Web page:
The libelant attempts to charge the absence of the pilot to the owner, because it appears in the evidence that on other occasions both Captain Anderson and other masters had permitted the pilot to leave in the same way and, by close calculation of the exact times of the pilot's leaving, the owners could have ascertained the fact from the ships' logs. Of course, the Harter Act does not exempt owners from faults of navigation which they themselves commit or which may be said to have been committed at their command by reason of long acquiescence in a known improper practice. To recover on this theory it would be necessary to show, first, that the practice in question was the proximate cause of the loss, and, second, that it was actually known and acquiesced in by the owners. The fact that pilots had left vessels of the claimant before getting clear out of Port Morant harbor might possibly have been discovered from the logbooks, but it would have required a more minute scrutiny than could reasonably be required in view of the facts that the logbooks showed that there was a pilot on board. In this case we have the additional fact that the pilot was supplied by the libelant and was in its employ. Beside, the owner's manager testified that he had no knowledge of any such practice (if it amounted to such) and that the company had given specific orders against it. This testimony rebuts any suggestion of acquiescence.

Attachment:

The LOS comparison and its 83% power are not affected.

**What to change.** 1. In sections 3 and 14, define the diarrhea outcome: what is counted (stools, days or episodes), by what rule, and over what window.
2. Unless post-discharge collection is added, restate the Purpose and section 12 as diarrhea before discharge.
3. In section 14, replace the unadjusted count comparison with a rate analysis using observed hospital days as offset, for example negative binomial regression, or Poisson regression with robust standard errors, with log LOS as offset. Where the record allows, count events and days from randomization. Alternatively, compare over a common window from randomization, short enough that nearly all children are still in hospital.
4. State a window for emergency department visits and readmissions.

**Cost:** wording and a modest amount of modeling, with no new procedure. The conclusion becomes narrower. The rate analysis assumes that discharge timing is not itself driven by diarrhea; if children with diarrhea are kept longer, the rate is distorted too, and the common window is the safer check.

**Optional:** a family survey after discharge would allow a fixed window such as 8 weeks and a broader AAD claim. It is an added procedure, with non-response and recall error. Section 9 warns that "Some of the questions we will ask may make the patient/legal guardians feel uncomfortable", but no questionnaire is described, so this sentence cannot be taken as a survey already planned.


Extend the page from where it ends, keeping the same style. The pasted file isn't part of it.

To sum up: I find that the stranding of the Oritani and the consequent damage to and loss of her cargo was due to fault in navigation of the vessel. I further find that at the commencement of the voyage at Kingston, and also at New York and at Port Morant, the Oritani was in all respects seaworthy and properly manned, equipped, and supplied. It follows that the Harter Act exempts the owners from liability for the loss, and this libel must be dismissed, with costs.